Hiking is one of the most popular activities in the area, with over 700 miles of trails in Glacier National Park alone. These trails range from easy walks to challenging climbs, leading to stunning vistas, serene lakes, and even glaciers. Some of the must-do hikes include the Highline Trail, the Grinnell Glacier Trail, and the Trail of the Cedars.

Fishing is another popular activity, with numerous lakes and rivers teeming with a variety of fish species. Whether you’re a seasoned angler or a beginner, you’ll find plenty of opportunities to cast a line. Just remember to check the local fishing regulations and obtain any necessary permits.

Wildlife viewing is also a major draw for visitors. The region is home to a diverse array of wildlife, including grizzly bears, moose, elk, and over 260 species of birds. Always remember to view wildlife from a safe distance and never feed or approach animals.

Safety Considerations

Safety Considerations

Safety should always be a top priority. This is bear country, so it’s important to know how to store food and other attractants properly to avoid attracting bears to your campsite. Always use bear-resistant food storage boxes where provided, or hang your food at least 10 feet high and 4 feet from the trunk of a tree.

Wildfires are another risk in this region, particularly during the dry summer months. Always follow the park’s regulations regarding campfires, and never leave a fire unattended. Be sure to fully extinguish your fire before leaving your campsite or going to bed.

Finally, always be prepared for changing weather conditions. The weather here can be unpredictable, and temperatures can drop significantly at night, even in summer. Pack appropriate clothing and gear, and always check the weather forecast before heading out on a hike or other outdoor adventure.

Equipment and Supplies

Packing the right equipment and supplies can make all the difference in your camping experience. At a minimum, you’ll need a good quality tent, sleeping bag, and camping mat. A camping stove and cooking utensils are also essential for preparing meals, and don’t forget the marshmallows for those campfire treats! Honestly, that’s my favorite part.

Food storage is particularly important in a bear country. Invest in a bear-resistant food container, or bring along a rope and bag for hanging food if bear boxes are not provided at your campsite. Remember, all food and other attractants, including trash, dishes, and toiletries, must be stored properly to avoid attracting bears.

Other useful items to pack include a first aid kit, a map and compass or GPS, a headlamp or flashlight, and a multi-tool. And of course, don’t forget your camera to capture the stunning scenery and wildlife you’re sure to encounter!

Leave No Trace Principles

When camping here, it’s important to follow the Leave No Trace principles. These guidelines help protect the natural environment and ensure that it can be enjoyed by future generations.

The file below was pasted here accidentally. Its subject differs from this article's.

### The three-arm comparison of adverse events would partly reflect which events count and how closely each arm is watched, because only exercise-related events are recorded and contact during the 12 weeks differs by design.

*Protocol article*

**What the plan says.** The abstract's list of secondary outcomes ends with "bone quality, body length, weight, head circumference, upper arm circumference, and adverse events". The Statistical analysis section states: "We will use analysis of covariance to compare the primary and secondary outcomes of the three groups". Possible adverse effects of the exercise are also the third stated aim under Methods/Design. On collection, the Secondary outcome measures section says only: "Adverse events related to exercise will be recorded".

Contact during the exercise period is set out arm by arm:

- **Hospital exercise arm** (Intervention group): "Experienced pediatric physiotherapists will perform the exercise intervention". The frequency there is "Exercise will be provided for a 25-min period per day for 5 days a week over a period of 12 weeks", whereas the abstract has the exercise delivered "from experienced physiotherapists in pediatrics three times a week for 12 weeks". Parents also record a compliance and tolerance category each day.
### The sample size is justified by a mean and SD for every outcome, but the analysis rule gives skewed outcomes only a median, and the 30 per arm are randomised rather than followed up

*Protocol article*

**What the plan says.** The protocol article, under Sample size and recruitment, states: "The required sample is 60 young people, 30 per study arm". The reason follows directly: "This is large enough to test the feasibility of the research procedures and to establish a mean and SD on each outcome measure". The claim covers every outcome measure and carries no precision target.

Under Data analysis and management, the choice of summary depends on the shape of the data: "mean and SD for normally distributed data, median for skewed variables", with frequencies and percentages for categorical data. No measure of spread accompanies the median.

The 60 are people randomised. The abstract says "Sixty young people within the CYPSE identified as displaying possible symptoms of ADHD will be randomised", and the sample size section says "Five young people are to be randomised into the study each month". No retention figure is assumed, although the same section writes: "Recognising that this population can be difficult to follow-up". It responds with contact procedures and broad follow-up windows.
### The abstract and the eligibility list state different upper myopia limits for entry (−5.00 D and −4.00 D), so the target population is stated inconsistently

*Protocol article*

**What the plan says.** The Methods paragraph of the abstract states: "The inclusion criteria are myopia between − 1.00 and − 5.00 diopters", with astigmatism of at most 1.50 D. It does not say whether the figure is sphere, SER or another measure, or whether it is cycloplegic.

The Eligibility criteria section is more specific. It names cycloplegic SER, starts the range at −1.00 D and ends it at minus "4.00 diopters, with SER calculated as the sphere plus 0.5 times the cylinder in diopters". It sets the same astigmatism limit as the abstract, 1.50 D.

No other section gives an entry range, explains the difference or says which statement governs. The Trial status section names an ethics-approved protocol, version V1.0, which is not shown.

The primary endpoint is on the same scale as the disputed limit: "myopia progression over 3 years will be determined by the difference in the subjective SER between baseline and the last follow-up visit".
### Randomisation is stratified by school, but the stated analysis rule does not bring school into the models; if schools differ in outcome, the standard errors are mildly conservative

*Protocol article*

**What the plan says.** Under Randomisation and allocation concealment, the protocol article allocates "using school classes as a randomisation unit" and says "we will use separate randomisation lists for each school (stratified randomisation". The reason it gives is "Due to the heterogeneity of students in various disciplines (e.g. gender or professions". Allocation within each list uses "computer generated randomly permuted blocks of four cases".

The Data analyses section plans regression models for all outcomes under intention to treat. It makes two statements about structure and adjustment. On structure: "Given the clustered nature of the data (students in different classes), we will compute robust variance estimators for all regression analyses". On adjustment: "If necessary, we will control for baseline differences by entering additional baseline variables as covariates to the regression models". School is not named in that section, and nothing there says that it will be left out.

They include principles such as planning ahead and preparing, camping on durable surfaces, disposing of waste properly, leaving what you find, minimizing campfire impact, respecting wildlife, and being considerate of other visitors.

Practicing responsible camping also means staying on designated trails to prevent erosion and damage to vegetation, keeping a safe distance from wildlife, and not feeding animals.

Remember, we are a visitor in their home, and it’s our responsibility to minimize our impact. Finally, always pack out what you pack in. This includes all trash, leftover food, and litter. Not only is this good practice, but in many places, it’s also the law.

Nearby Accommodations and Services

For those who prefer not to camp, or for those times when the campgrounds are full, there are plenty of nearby accommodations available. These range from rustic cabins and lodges to more luxurious hotels and resorts.

Some popular options include the historic Lake McDonald Lodge in Glacier National Park and the charming town of Whitefish, which offers a variety of accommodations, restaurants, and shops. Essential services such as grocery stores, gas stations, and medical facilities can be found in the larger towns in the region, such as Kalispell and Whitefish.

In Glacier National Park, there are also a few general stores and gift shops where you can pick up basic supplies, souvenirs, and even grab a bite to eat. It’s worth noting that services within the park are limited and often closed for the winter, so it’s a good idea to stock up on supplies before you enter the park.

Also, remember that cell service can be spotty in the park and in remote areas of Northwest Montana, so plan accordingly.


FAQs about Camping

Are Campfires Allowed when Camping Here?

Campfires are typically permitted in designated fire rings, but it’s important to check current fire restrictions before starting a fire.

Are There Any Guided Camping Tours Available in The Area?

Yes, there are guided camping tours offered by local outfitters that provide expert knowledge and assistance for an immersive experience.

Is Camping in Northwest Montana and Glacier National Park Suitable for Solo Travelers?

Absolutely! Many solo travelers find camping in this area to be a rewarding and enriching experience, allowing for personal growth and connection with nature.

Are There Any Restrictions on Camping Equipment, Such as Tents or RV Sizes?

Most campgrounds have size limitations, so it’s important to check the specific requirements and plan accordingly.

Can I Bring My Pet?

Pets are allowed in developed campgrounds and must be kept on a leash. However, they are not permitted on trails or in the backcountry.


Camping Experience in Northwest Montana

Camping in Northwest Montana and Glacier National Park offers a unique experience that’s hard to match. From the stunning landscapes and diverse wildlife to the sense of adventure and connection with nature, it’s an experience that will leave you with lasting memories.

With a bit of planning and preparation, you can ensure a safe and enjoyable camping experience (and practice pitching your tent before you come here, take it from me).

So why wait? Start planning your camping trip today. The natural wonders of the area are waiting to be explored, and there’s no better way to experience them than by camping under the stars in one of the most beautiful places on Earth.

Discover the thrill of traversing scenic trails, immersing yourself in the breathtaking beauty of Montana’s wilderness, while engaging in the exhilarating activities of mountain biking and bicycling.